CHEYENNE – Shortly after the trucks started coming this winter, Don “Bud” Brown could see the road starting to give.
Rumbling down Laramie County Road 164, the trucks were hauling gravel from Nebraska to northern Colorado’s Cedar Creek Wind Project.
First, Brown could see grooves forming in the 50-year-old asphalt that runs near his house.
Now, he said, it’s a “scary” drive.
In the late-February thaw, it cracked and crumbled, leaving not the typical “hand- or hat-sized potholes,” but big ones, some spanning both lanes, said Laramie County Public Works Director Don Beard.
Drivers are swerving to miss potholes and creeping along the shoulders, which also are in danger of collapsing.
A sheriff’s deputy warned about the danger of crashes at hillcrests caused by drivers swerving from an unexpected gouge in their paths.
“I sure wouldn’t want a kid riding a school bus on that road,” Brown said.
Pine Bluffs Gravel has since stopped hauling gravel on County Road 164. But now they will have to find another way, even to Nebraska to refill their loads.
On Tuesday, the Laramie County Commission voted 2-0 to give Beard permission to set limits on what can travel on County Road 164. Commissioner Jack Knudson was absent from this special meeting.
Beard plans to ban heavy trucks. But he will allow farm machinery and military trucks transporting missiles.
Beard said the road may be dangerous and heavily damaged, but it is salvageable.
County crews have been filling the cracks with gravel and dirt. Two months from now, when asphalt is available, they will begin patching the road.
As a preventive measure, the parallel road that runs to its west, County Road 161, also will get the ban.
Old and broken as it is, County Road 164 will not be rebuilt or resurfaced. Crews already spend their summers “chasing” cracks and potholes on 100 miles of paved roads that need rebuilding.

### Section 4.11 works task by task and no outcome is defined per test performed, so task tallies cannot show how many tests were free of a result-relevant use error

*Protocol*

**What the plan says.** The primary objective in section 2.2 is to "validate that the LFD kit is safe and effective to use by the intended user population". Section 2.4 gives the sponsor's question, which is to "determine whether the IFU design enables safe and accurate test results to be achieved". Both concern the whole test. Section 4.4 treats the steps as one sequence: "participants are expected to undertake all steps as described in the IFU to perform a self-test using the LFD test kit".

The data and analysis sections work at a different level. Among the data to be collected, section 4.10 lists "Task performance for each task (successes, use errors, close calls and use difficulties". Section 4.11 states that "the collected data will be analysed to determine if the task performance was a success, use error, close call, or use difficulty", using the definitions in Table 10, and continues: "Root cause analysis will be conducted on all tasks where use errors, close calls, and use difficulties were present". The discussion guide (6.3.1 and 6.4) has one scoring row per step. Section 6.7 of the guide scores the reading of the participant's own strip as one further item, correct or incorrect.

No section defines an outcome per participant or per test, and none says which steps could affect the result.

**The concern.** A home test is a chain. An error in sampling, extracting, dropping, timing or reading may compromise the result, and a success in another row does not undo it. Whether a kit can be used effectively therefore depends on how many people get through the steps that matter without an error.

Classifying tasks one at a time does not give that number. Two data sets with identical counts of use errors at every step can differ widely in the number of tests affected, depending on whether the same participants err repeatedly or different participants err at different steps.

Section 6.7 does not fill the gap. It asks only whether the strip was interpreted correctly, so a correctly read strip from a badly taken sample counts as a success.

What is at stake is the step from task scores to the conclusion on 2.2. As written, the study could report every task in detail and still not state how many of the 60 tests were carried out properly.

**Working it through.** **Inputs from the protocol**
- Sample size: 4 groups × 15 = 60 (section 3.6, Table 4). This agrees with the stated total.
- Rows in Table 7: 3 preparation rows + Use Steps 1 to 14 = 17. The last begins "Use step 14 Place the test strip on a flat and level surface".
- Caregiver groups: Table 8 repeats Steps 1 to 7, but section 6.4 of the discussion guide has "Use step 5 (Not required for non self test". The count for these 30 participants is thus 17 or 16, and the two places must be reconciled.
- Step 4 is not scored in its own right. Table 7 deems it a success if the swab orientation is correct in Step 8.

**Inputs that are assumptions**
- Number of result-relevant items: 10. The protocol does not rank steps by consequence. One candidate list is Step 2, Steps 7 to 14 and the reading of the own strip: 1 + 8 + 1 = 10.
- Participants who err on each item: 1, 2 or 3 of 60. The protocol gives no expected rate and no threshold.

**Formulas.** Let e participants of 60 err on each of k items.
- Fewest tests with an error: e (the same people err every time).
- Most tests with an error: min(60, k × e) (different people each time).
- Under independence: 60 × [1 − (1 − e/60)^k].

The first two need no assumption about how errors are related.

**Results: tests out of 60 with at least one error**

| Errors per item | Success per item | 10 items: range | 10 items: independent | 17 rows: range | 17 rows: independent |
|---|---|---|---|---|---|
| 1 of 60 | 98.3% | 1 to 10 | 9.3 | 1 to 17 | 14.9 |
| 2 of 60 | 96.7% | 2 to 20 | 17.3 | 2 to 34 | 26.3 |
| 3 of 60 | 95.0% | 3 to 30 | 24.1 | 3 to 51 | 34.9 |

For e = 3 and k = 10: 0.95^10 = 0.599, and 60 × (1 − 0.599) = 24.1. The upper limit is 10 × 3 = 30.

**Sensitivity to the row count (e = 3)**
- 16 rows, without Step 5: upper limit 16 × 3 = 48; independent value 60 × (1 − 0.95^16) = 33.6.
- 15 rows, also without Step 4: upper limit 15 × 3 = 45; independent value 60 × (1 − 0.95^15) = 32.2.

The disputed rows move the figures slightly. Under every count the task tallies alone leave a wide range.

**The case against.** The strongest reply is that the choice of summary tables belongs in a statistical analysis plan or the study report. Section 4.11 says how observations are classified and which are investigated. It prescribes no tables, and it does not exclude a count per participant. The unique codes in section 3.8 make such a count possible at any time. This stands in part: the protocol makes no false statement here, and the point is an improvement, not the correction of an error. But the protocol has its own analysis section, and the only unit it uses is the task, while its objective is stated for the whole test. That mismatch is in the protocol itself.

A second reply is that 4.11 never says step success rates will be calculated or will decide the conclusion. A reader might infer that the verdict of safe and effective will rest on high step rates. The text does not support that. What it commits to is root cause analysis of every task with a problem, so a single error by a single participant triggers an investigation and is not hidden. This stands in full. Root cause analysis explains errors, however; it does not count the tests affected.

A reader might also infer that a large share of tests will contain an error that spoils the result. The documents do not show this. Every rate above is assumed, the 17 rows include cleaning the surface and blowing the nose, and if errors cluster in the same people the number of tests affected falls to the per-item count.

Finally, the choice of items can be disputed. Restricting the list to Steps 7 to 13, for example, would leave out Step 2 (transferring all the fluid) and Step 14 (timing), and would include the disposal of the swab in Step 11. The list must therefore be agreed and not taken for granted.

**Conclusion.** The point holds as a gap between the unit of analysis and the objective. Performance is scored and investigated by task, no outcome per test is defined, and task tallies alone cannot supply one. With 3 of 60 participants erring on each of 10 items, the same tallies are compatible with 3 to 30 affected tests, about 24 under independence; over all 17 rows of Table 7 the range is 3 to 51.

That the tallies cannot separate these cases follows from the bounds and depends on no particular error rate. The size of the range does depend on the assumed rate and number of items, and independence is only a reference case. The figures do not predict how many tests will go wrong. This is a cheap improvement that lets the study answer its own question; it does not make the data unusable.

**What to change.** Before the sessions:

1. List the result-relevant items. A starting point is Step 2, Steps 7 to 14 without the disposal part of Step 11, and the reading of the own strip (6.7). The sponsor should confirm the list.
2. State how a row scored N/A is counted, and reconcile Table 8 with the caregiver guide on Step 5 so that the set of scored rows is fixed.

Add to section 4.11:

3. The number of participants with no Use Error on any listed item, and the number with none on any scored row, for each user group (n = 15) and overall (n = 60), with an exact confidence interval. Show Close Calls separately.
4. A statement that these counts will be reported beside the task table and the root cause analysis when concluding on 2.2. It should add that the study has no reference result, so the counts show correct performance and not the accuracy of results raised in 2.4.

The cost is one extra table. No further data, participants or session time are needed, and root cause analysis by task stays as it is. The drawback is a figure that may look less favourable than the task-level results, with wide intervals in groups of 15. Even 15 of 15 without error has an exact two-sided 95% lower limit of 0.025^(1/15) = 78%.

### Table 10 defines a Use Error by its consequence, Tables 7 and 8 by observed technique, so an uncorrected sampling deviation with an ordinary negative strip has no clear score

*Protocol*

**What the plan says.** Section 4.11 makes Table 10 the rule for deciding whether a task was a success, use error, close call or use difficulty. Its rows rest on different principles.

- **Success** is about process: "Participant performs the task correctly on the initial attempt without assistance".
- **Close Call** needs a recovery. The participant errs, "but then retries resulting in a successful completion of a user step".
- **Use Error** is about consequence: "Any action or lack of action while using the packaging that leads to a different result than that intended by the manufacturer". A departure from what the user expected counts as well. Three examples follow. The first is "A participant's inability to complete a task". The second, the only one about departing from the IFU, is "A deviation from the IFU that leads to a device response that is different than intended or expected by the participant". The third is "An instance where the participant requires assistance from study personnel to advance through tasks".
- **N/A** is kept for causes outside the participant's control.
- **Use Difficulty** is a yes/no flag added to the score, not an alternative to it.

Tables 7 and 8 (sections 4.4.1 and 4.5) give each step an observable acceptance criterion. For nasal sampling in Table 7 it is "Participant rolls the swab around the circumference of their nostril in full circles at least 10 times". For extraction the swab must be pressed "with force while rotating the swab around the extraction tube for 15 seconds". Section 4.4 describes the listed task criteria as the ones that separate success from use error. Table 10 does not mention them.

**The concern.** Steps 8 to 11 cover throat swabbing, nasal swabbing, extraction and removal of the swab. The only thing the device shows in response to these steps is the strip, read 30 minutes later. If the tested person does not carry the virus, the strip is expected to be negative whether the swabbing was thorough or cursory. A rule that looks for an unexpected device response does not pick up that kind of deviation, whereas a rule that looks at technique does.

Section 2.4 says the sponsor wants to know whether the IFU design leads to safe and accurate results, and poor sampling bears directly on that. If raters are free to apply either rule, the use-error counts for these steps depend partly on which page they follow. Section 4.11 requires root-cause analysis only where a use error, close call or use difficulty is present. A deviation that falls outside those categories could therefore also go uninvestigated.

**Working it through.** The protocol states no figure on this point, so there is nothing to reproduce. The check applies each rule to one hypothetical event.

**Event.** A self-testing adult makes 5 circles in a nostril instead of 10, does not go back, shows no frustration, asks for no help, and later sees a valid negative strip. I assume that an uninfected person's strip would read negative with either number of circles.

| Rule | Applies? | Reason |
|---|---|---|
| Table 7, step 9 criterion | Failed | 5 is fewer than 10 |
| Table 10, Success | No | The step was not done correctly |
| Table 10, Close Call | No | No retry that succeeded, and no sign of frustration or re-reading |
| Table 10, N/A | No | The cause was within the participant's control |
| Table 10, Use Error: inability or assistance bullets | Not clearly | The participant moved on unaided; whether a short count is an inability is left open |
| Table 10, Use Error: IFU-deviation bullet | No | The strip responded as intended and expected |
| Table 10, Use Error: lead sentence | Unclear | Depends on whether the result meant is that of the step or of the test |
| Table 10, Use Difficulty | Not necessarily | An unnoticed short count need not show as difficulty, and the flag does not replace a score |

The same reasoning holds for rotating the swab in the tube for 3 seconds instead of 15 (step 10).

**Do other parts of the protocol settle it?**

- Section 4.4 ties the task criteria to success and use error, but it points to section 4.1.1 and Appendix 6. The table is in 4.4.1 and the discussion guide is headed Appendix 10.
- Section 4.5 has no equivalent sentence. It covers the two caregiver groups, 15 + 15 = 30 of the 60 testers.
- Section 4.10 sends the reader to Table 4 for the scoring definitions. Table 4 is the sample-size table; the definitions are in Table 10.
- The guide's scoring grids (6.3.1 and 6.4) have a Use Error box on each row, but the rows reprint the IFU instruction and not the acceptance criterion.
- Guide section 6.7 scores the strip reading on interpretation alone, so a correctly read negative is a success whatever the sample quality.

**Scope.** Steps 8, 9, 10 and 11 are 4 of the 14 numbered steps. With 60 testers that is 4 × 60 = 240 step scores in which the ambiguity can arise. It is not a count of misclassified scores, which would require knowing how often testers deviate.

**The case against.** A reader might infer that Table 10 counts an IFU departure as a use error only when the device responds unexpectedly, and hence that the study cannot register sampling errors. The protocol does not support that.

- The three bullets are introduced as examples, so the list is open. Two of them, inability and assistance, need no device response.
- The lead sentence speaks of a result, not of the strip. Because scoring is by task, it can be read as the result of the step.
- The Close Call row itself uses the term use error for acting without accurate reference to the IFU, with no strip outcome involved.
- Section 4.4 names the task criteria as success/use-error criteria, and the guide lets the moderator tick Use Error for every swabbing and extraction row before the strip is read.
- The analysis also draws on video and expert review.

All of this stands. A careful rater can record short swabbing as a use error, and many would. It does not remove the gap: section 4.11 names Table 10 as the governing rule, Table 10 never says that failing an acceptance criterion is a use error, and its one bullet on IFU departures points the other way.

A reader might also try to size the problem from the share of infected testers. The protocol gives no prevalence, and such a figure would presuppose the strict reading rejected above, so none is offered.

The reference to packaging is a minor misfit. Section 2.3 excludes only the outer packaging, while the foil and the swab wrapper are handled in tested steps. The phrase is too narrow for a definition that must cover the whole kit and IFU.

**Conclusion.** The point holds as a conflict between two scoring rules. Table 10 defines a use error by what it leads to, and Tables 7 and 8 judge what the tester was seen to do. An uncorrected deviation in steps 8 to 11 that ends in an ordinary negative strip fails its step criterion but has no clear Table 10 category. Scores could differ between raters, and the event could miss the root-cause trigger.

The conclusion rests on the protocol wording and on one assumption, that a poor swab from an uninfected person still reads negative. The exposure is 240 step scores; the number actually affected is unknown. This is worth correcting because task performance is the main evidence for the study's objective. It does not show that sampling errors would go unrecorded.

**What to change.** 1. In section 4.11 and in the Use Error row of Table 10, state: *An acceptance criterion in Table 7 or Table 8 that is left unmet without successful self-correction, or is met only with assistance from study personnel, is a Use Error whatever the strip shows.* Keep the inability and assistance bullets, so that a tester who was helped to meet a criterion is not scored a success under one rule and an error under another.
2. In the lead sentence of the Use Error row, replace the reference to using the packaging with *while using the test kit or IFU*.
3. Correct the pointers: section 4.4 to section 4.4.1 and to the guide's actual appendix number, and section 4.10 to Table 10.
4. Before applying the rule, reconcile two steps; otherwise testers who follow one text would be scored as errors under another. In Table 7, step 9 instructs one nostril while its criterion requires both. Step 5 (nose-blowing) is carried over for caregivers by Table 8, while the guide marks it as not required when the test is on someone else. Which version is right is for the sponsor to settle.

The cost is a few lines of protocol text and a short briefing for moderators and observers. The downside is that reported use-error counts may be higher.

The county has a $1.8 million budget for projects this fiscal year. At more than $1 million per mile for a complete reconstruction, the county focuses on maintenance and repair.
The cost of this project won’t be known until later, Beard said.
“This is our future,” Beard said. “On an old road, they cannot take the traffic.”
The $480 million Cedar Creek Wind Project plans for 274 wind turbines standing eight miles east of Grover, Colo.
They will produce enough electricity to support 120,000 homes – courtesy, some say, of the Wyoming wind.
County Commissioner Diane Humphrey said they had hoped to prevent this from happening and was “disappointed” with the contractors for the project. It’s the residents who live along County Road 164 who are paying the price, she said.
Her understanding was that they had met with Beard and agreed to work with the county and make sure they could keep the road in good condition.
“Right at the beginning, we told them it wasn’t a road that could handle that kind of weight,” Humphrey said.
But they refused to compensate in any way for the ripped-up road, she said.
Toby Kimzey of Pine Bluffs Gravel did not return a phone call to the Wyoming Tribune-Eagle. A man who answered the phone there said Kimzey was in Colorado, busy with the project.
By Jodi Rogstad
7 March 2007
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